Teaming Up for Teaching and Learning: Instructional Leadership Teams Are Helping This District Refocus the Role of the Principal to Improve Teaching and Learning, and to Develop Leadership Capacity through Coaching and Professional Learning

By Seaton, Mike; Emmett, Rae Etta et al. | Leadership, January-February 2008 | Go to article overview

Teaming Up for Teaching and Learning: Instructional Leadership Teams Are Helping This District Refocus the Role of the Principal to Improve Teaching and Learning, and to Develop Leadership Capacity through Coaching and Professional Learning


Seaton, Mike, Emmett, Rae Etta, Welsh, Kevin, Petrossian, Alice, Leadership


Leadership in a 21st century school must focus on student achievement, providing a supportive environment where the educational staff can expand its capacity to learn, lead and work together. The Glendale Unified School District has worked for two years with Focus On Results, an external consulting group, to implement protocols for measurable, lasting improvements in student performance, school leadership and decision-making.

This is being done through training school Instructional Leadership Teams (ILTs), and through professional development embedded in day-to-day work of the schools. The central office has also been organized to provide ongoing support, time for school site walk-throughs by teachers and ILTs, and principal coaching to ensure that words translate into action. The success of our practice rests in the following research-based elements:

* Improve teaching and learning on a large scale, with the whole district involved.

* Re-focus the role of the school principal. Emphasize that his or her highest priority should be improving teaching and learning.

* Give equal focus to the "how" as well as the "what" of improving teaching and learning.

* Develop capacity through professional development and ongoing coaching with follow-up.

Seven areas of focus

Today's accountability requires we implement new hierarchical patterns of leadership that recognize and use every person's leadership qualities. With volumes of new knowledge and research in hand, and with coaching by Focus on Results consultants, our district is opening doors to classrooms and developing new relationships between teachers, principals and the central office staff.

Instructional Leadership Teams have been created or restructured at 22 schools (K-12) over the past two years. The teams, consisting of three to six members, have received more than 100 hours of professional development built around engaging their school communities in implementation of a strategic framework for whole school reform.

The process has seven areas of focus:

1. Identify and implement a school-wide instructional focus.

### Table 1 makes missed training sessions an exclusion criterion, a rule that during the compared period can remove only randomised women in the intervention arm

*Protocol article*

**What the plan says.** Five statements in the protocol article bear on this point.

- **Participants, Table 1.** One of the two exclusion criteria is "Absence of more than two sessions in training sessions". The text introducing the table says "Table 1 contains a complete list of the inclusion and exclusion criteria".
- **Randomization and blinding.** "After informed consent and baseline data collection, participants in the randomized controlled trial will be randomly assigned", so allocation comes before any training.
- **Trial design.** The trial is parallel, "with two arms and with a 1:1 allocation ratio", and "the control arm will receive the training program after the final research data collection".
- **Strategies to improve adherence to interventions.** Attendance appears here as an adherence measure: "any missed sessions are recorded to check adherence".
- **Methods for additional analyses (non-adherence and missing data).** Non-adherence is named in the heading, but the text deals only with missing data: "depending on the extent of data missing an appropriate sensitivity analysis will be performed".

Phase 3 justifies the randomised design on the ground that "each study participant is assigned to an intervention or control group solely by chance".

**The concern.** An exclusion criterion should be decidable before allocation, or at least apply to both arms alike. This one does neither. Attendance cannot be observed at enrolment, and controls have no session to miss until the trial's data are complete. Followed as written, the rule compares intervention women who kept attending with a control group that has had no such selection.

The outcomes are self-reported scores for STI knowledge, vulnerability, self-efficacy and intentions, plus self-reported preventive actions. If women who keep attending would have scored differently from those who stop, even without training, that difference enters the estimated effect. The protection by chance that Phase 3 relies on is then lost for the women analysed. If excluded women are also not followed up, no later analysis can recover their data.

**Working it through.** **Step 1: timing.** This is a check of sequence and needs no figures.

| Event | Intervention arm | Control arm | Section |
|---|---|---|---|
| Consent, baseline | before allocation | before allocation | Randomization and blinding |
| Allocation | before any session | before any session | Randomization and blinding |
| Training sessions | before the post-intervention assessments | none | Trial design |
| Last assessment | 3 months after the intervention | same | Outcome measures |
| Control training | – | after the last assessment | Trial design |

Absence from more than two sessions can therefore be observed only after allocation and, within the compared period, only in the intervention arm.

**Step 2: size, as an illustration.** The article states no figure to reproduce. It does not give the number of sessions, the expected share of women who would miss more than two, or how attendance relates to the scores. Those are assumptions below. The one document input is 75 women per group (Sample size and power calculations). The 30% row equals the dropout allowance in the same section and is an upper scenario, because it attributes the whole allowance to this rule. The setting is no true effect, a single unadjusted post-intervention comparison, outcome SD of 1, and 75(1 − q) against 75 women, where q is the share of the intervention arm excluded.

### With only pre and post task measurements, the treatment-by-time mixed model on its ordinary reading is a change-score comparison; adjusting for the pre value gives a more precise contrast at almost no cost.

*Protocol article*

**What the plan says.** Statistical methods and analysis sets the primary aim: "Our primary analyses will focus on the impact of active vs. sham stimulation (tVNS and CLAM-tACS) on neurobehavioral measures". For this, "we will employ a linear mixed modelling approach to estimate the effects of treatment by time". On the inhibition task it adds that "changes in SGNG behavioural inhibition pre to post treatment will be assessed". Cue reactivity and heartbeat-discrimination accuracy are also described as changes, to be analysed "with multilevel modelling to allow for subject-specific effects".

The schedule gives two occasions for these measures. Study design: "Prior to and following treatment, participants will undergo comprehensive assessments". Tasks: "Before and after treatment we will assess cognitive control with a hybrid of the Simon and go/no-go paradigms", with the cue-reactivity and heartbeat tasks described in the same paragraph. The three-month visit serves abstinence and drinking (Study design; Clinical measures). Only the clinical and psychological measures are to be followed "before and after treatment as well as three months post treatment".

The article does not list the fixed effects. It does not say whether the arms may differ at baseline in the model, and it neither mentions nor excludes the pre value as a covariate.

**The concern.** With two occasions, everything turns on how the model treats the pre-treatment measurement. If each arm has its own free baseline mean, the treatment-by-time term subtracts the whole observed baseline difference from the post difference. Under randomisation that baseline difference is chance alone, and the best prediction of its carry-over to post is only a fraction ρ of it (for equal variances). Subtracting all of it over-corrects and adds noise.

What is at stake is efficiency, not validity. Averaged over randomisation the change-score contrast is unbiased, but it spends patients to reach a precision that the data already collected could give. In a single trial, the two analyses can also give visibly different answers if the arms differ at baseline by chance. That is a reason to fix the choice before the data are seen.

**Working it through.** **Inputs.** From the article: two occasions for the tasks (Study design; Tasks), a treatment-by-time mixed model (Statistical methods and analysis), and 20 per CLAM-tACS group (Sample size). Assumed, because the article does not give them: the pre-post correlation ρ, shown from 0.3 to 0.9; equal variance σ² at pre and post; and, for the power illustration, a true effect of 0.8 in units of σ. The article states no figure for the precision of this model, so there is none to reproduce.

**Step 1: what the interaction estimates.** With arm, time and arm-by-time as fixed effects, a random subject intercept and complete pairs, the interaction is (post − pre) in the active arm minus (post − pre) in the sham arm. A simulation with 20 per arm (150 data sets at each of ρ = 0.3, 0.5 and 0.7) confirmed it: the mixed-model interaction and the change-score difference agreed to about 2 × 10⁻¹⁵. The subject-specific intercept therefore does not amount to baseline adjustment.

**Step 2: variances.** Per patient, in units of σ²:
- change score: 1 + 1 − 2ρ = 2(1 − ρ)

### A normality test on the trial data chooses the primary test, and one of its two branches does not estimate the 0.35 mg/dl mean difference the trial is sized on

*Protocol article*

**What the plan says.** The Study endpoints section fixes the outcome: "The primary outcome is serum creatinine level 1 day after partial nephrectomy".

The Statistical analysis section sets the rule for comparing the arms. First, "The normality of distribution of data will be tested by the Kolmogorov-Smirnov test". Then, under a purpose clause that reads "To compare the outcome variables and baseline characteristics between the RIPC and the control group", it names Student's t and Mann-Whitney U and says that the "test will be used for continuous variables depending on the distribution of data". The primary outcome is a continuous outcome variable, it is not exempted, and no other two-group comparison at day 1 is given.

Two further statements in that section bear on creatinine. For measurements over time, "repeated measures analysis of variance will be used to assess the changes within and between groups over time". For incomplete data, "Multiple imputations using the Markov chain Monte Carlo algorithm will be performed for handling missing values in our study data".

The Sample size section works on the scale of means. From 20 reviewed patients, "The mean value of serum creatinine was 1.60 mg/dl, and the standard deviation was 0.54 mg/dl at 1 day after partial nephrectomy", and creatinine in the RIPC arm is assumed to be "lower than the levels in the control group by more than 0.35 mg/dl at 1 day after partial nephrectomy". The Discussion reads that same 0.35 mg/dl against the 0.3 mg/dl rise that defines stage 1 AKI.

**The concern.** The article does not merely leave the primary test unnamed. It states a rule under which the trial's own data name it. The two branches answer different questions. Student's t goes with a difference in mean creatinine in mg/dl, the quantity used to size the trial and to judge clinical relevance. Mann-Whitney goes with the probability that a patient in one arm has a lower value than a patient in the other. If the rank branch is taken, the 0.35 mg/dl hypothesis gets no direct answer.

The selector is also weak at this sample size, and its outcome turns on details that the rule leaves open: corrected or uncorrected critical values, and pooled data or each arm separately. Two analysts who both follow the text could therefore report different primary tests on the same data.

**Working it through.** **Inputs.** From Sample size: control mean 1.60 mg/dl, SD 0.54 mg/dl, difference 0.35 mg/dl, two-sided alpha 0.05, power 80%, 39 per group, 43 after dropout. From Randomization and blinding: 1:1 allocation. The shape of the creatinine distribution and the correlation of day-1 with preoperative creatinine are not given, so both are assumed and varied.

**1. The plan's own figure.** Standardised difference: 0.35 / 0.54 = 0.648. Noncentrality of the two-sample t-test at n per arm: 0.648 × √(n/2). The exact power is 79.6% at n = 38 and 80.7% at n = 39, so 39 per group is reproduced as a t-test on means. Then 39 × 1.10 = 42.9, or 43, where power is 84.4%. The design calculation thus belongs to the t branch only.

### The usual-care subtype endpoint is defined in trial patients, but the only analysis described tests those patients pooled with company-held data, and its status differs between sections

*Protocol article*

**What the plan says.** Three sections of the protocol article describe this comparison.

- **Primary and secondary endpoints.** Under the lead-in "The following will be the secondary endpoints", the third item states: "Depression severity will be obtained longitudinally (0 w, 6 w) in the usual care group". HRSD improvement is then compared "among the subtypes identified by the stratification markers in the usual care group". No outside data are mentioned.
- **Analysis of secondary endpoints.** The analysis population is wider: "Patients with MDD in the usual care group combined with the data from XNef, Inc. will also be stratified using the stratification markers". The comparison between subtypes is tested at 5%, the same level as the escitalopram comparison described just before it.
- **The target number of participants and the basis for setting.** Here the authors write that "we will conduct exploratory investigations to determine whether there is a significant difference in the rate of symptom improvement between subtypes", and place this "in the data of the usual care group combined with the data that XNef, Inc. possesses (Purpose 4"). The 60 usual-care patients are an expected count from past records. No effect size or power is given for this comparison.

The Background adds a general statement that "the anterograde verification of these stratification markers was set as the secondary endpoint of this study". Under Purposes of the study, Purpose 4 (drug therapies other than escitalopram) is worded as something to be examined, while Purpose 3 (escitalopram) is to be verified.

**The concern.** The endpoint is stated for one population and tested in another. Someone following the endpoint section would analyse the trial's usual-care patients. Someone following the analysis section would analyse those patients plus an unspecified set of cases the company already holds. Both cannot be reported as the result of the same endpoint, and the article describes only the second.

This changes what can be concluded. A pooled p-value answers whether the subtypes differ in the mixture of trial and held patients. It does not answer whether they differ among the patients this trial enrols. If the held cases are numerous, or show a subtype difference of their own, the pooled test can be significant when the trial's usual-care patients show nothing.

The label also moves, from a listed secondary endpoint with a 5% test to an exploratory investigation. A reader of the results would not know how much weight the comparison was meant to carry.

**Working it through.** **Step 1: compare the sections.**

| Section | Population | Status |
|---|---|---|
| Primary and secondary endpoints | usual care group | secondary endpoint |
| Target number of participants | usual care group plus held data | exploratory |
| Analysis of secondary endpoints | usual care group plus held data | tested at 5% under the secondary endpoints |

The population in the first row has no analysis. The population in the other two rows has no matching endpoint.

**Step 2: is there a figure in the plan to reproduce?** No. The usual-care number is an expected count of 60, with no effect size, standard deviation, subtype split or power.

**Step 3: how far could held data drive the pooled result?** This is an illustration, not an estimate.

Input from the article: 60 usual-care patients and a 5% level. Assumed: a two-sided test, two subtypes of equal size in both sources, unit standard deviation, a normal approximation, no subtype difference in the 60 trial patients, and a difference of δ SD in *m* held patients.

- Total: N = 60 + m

2. Develop professional collaboration teams to improve teaching and learning for all students.

3. Identify, learn and use effective evidence-based teaching practices to meet the needs of each student.

4. Create a targeted professional development plan that builds expertise in selected best practices.

5. Re-align resources (people, time, talent, energy and money) to support the instructional focus.

6. Engage families and the community in supporting the instructional focus of the school.

7. Create an internal accountability system growing out of student learning goals that promotes measurable gains in learning for every student and eliminates achievement gaps.

Teachers in leadership roles

The ILTs have created teacher leaders who are facilitators and coaches as conceived by Peter Senge. Teachers who in the past may have followed are now given time to collaborate and empowered to lead with their site administrators. In their new leadership roles they provide multiple perspectives while recognizing their interdependence in improving student achievement in a district whose schools have APIs ranging from 730-908. It is by looking at data, identifying a schoolwide focus and measuring progress that district schools will continue their growth and success in reaching NCLB targets.

Richard Elmore observed, "Learning about improvement occurs in the growth and development of common understandings about why things happen the way they do." This development is happening school-by-school, as each school is engaged in the process. It works well because each school moves at its own speed. Several schools have found it wise to "move slow to move fast."

Three perspectives on the process

So what does this reform look like from the prospective of a teacher leader, a principal and the central office? …

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